Coil Springs

More commonly used in vehicle suspension today, coil springs (also known as helical springs), help to support the weight of the car and allow the vehicle to remain stable, even in extremely rough driving conditions. This type of spring is ideally suited for vehicle suspension, as it can store energy and release it later when needed. It also absorbs shock and maintains force between two contacting surfaces.

Spring in Suspension

When your vehicle goes over a pothole or bump in the road, the coil spring will compress and absorb the impact of the bump. Once the road becomes even again, the spring releases the energy stored and returns to its original state. Due to the shock-absorbing purpose this spring brings, they are built to last and are often coated with a vinyl coating to ensure they are resistant to corrosion.

Coilover Springs

Finally, the most advanced type of spring used in the suspension of vehicles are coilover springs. These springs are only used in the most advanced new vehicles on the market and offer the user of the vehicle the smoothest journey available today.

You’ll find coilover springs at the front and back of a car, offering a consistently smooth ride throughout the vehicle. They also provide exceptionally good performance, which is why you’ll find this type of spring used in all manner of performance and racing cars.

Suspension of Car

Audi’s Innovative Suspension Springs

With the goal of refining the sphere of lightweight automobiles, Audi released a new type of suspension spring back in 2014.

These springs are unusual in a variety of subtle ways:

  • The Audi suspension springs were manufactured from glass fibre-reinforced polymer (GRP) in a light green colouration.
  • The strand of these springs is thicker than the norm and has a larger diameter at the expense of more coils.
  • The GRP springs are approximately 40% lighter than the springs previously used by Audi, allowing springs of a similar performance to be made according to incredibly lightweight specifications.

The result of utilising these springs has led to more precise driving experience with reduced vibration. The springs also won’t corrode, suffer chemical damage and require less energy to be produced than the more commonly produced suspension springs.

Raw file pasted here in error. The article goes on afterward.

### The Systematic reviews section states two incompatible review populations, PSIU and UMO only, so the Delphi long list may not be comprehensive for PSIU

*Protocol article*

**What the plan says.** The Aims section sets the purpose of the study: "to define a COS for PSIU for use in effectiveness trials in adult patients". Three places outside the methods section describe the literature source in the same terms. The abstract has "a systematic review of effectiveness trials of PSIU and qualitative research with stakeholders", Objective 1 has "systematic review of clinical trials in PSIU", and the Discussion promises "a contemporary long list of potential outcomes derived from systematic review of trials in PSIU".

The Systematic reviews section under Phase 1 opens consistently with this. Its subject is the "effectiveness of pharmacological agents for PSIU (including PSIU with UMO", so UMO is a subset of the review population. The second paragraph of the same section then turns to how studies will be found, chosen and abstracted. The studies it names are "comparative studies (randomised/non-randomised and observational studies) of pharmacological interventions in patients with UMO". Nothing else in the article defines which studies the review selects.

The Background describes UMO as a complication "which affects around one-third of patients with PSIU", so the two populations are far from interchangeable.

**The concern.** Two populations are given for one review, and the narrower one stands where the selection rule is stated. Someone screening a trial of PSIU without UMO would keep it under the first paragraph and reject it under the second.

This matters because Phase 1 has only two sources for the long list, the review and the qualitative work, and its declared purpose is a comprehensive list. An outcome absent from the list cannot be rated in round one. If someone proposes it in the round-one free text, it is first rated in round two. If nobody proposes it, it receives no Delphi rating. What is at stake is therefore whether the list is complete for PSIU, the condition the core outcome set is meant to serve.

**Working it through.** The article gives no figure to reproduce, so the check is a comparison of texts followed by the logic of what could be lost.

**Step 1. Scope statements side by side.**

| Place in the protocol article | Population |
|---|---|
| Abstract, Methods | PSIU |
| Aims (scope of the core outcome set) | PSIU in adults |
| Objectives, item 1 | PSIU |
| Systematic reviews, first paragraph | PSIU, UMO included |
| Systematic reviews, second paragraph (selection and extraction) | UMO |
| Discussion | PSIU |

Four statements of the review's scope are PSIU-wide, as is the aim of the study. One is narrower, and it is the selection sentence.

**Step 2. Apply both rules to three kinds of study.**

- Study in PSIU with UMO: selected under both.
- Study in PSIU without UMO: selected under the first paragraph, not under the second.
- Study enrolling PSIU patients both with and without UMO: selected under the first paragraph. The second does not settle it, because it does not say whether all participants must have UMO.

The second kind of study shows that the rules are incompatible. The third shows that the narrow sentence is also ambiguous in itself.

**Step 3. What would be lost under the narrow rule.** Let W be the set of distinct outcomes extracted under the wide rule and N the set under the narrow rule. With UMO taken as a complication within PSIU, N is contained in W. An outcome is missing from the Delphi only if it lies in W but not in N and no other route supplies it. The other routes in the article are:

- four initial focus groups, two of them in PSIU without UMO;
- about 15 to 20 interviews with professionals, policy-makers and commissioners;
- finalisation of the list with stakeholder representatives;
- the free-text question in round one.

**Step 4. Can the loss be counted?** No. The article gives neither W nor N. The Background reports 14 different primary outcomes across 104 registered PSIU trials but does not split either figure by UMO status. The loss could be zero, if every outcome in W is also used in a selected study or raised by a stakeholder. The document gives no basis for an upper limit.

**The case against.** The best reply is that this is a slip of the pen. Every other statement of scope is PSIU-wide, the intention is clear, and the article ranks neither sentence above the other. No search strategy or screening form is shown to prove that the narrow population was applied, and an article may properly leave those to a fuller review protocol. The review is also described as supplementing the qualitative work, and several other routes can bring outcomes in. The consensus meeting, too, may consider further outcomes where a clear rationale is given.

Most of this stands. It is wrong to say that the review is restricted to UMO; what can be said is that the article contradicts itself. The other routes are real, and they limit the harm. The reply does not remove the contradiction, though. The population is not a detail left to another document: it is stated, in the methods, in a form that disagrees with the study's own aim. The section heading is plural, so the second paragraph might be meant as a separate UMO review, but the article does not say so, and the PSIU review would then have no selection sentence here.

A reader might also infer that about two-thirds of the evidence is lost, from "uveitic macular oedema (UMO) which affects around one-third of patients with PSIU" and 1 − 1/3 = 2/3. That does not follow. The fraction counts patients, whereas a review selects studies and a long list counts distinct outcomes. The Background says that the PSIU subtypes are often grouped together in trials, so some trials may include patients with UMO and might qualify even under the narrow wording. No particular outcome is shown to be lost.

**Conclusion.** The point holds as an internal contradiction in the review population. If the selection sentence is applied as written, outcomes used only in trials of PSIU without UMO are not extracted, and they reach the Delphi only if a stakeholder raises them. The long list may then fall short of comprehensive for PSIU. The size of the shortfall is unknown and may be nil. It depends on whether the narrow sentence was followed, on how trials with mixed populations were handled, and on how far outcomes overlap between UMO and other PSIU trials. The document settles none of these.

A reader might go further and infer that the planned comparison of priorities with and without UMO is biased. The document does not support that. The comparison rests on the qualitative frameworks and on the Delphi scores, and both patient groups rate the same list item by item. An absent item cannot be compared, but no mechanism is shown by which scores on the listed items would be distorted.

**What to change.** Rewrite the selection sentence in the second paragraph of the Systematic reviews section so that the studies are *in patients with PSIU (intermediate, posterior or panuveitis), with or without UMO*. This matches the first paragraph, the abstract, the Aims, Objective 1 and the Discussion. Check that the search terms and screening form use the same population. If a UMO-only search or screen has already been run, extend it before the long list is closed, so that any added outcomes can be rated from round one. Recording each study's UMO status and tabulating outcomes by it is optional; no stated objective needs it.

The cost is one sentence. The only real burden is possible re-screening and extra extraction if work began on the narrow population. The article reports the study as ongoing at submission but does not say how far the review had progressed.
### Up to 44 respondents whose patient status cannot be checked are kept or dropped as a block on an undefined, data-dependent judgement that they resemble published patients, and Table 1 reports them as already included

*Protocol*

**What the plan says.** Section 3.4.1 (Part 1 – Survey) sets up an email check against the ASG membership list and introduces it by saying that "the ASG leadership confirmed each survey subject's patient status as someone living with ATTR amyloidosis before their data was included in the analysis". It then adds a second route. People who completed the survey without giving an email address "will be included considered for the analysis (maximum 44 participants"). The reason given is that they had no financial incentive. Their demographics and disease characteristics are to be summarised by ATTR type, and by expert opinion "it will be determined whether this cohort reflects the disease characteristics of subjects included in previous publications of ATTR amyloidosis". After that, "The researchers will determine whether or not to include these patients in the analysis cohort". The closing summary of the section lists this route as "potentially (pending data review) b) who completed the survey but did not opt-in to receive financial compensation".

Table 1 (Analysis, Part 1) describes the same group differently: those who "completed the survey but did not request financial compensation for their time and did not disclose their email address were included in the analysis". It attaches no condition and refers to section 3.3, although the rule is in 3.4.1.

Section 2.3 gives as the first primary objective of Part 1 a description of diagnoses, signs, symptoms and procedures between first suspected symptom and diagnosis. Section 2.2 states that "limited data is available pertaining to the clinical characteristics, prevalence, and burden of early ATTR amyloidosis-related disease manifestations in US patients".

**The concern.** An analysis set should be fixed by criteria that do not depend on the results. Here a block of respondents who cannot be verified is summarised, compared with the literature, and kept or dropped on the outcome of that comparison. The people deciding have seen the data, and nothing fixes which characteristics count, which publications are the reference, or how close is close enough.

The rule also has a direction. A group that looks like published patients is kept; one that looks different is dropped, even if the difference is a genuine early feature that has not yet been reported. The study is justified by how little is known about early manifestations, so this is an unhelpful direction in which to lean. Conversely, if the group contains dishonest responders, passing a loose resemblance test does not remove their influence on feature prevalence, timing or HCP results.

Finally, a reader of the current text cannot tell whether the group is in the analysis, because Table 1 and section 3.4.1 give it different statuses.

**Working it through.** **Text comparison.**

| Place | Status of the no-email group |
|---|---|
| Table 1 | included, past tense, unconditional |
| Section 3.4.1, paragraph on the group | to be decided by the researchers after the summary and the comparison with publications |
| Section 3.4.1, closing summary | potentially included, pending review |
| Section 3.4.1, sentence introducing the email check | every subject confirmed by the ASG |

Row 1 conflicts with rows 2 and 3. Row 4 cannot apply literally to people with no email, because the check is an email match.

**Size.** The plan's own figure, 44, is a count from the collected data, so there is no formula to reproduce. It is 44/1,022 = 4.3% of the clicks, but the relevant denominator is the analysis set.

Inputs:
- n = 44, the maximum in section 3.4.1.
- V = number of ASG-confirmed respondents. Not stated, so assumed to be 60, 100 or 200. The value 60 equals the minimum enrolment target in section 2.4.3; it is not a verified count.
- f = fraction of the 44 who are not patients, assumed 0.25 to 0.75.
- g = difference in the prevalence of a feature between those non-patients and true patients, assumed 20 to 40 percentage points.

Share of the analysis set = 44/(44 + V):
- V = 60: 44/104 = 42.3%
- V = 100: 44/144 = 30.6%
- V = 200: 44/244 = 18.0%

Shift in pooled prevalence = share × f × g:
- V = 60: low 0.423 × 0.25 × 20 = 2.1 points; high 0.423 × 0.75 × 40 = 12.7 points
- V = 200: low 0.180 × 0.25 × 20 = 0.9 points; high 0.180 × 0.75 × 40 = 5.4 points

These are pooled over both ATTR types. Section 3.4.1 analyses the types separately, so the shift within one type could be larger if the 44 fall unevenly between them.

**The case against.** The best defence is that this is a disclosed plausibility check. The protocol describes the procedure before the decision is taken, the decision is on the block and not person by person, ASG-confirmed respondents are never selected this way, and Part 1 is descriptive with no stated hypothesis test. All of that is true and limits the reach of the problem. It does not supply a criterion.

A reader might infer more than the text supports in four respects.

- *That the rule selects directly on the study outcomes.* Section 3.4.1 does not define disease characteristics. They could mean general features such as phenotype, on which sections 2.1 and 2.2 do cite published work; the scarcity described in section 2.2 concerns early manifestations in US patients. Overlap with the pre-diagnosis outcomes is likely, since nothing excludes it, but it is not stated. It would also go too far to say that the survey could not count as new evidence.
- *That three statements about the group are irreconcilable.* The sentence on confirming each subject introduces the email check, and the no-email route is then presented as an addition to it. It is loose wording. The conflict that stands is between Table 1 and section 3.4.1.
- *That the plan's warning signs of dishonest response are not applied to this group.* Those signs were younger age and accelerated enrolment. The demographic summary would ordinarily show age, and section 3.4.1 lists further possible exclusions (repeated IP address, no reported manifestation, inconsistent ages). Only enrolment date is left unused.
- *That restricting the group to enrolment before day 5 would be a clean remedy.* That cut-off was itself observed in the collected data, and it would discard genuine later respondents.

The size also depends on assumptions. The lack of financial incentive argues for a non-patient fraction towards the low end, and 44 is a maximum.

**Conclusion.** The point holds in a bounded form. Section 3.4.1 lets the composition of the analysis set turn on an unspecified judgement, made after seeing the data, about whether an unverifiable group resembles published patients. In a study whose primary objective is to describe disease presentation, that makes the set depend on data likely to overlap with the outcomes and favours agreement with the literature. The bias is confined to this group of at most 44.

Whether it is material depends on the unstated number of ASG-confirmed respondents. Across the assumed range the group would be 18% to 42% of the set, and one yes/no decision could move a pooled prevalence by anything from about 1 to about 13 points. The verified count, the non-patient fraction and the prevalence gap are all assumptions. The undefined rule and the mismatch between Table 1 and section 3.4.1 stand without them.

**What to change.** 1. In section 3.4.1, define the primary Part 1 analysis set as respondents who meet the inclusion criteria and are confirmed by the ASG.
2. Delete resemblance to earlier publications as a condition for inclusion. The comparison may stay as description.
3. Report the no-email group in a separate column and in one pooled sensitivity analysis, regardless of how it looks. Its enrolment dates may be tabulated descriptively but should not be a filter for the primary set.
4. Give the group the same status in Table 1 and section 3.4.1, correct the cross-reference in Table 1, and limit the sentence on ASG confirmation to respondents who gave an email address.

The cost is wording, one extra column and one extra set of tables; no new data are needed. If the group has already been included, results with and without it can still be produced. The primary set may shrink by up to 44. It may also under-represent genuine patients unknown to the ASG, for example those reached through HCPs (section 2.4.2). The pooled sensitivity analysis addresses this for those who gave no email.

As spring manufacturers, we know the importance of ensuring that all springs we produce are fit for purpose. All of our springs are extremely durable and are made with the care and precision needed to guarantee that we only produce springs of the highest quality.

Despite the big-name, high-profile infrastructure projects – Hinkley Point C nuclear power station and High Speed 2 rail link to name just two – and the news that the engineering sector generates around a quarter of the nation’s GDP, equating to approximately £420.5 billion, the issue of a skills shortage facing the industry does not appear to be going away any time soon.


Some years ago – five to be precise – we wrote an article about the gap in the labour market, yet since then not much seems to have changed in terms of either the numbers of engineers coming through the system or those still needed to meet future demand.


That almost three-quarters of businesses stated they were not confident there would be enough people with the skills to fill their high-skilled job vacancies should come as no surprise. The evidence gathered by Engineering UK in their 2018 publication, The State of Engineering, highlights that the vacancy ratio has remained at 2.6 vacancies for every 100 jobs filled.


In order for the UK to remain competitive and equipped to deal with the pace of technological and socio-economic change, this is an issue that needs to be urgently addressed, particularly if we want to see the kinds of infrastructure investment and progression that a modern-day economy needs. Just to deliver the proposed upgrades to the rail network, for example, a further 7,200 technical and engineering workers will be required by 2020.


As spring manufacturers, we continually keep a close eye on issues affecting the wider engineering sector. Here, we detail some of the key things that need to be addressed in the coming years.